I’ve been to a few truck shows over the past year in both the UK and Europe. What I have noticed is the increasing number of roof mascots..weather it’s the Michelin Man, Flipje (the Dutch jam maker), Convoy Duck, or even home made ones as the black Scania below. Can anyone tell me who the guy with steering wheel is giving the Dutch salute ??
With The ever popular retro style of low roofed cabs comes the roof racks with the beer creates and the Danish headboards. I think these are an improvement on the 4 spot lamps we have seen for many years in the UK.
Griffin Gatherings come round but once a year, well down in Ipswich they do anyway. For those of you who have been hidden under a rock for the last few years, you’re probably the only people who are unaware of the worlds largest gathering of Scania’s and as far as we know it is the only single marque truck show in Europe. Whether you’re a Scania fan or not it is an impressive sight to see 110+ trucks all in the same place wearing the same badge. The show is held at the Orwell Truckstop on the A14 at Ipwsich on the last weekend of September. The gathering of trucks is open to anything manufactured by Scania, last year was a first in that there was a truck from every generation of Scania production from a 65 to a 0 series right through to a brand spanking new Golden Griffin R Series, definitely a one off event. This year the plan is the same as normal, more trucks than the year before as this shows the word is spreading and the interest is growing, this year will also see the first Dutch truck at the show, so clearly the word has crossed the North Sea.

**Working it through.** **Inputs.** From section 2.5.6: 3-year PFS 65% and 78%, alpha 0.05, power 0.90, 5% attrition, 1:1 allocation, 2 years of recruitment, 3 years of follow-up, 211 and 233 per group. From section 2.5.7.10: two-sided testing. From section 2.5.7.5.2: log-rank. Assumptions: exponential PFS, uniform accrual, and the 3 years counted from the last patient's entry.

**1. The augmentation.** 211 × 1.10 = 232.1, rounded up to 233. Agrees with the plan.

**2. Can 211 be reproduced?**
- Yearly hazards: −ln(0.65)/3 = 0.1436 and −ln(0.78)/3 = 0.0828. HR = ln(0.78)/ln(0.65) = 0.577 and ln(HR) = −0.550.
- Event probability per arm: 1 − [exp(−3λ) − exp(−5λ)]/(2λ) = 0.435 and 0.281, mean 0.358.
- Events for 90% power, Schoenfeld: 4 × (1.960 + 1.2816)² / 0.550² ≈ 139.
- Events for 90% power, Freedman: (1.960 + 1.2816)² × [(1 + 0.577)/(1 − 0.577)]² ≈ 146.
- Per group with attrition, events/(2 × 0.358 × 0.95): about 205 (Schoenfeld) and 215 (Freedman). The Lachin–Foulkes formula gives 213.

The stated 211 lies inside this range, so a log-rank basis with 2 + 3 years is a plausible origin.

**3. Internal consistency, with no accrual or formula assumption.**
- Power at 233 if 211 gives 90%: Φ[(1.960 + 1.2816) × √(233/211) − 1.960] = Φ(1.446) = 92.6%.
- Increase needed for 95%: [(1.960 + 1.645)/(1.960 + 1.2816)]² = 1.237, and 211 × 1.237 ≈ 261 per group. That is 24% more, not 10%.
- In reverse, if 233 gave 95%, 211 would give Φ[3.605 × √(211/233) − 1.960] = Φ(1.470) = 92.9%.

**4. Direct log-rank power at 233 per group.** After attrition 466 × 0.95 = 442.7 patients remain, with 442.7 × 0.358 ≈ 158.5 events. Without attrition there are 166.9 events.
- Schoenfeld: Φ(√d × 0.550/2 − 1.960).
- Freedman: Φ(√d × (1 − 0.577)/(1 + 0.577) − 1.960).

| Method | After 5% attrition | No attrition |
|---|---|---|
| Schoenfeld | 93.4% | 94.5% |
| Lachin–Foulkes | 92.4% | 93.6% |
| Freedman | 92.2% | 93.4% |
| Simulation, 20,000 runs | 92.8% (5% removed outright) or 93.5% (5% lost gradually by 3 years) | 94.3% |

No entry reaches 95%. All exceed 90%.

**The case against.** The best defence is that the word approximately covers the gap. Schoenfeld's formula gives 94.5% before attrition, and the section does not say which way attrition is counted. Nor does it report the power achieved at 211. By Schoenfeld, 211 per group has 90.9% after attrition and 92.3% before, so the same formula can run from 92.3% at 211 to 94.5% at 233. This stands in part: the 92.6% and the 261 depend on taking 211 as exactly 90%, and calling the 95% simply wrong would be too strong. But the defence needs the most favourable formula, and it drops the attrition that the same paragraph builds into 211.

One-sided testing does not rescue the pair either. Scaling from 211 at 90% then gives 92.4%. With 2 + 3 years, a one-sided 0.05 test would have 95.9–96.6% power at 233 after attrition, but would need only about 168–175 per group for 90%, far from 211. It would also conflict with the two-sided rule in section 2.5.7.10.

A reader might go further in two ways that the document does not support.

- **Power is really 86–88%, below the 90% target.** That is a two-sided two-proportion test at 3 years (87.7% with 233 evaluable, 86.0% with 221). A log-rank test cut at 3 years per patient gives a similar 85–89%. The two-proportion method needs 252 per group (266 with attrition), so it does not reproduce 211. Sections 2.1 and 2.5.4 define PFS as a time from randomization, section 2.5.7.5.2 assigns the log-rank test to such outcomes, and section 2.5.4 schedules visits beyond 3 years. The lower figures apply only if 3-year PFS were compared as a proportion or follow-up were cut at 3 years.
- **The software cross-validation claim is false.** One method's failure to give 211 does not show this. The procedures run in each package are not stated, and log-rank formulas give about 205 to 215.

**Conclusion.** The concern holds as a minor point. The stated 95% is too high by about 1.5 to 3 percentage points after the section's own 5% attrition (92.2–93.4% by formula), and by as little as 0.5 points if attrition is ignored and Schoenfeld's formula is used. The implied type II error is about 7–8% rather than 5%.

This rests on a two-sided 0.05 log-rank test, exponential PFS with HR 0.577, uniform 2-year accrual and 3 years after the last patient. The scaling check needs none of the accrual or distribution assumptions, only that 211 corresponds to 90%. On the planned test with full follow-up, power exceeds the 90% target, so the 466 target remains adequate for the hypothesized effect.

This year the show has grown well beyond last years number and is still rising. So far there are more than 55 first time entrants so they will be plenty of new Swedish metal to look at. There are some well known trucks coming too, the gorgeous blue Tcab from Longthornes will be making a welcome return, the stunning moving memorial that is Afgan Heros will be there as will the huge, brand new, red Longline driven by Phil Lane from Stuart Nicholl Transport.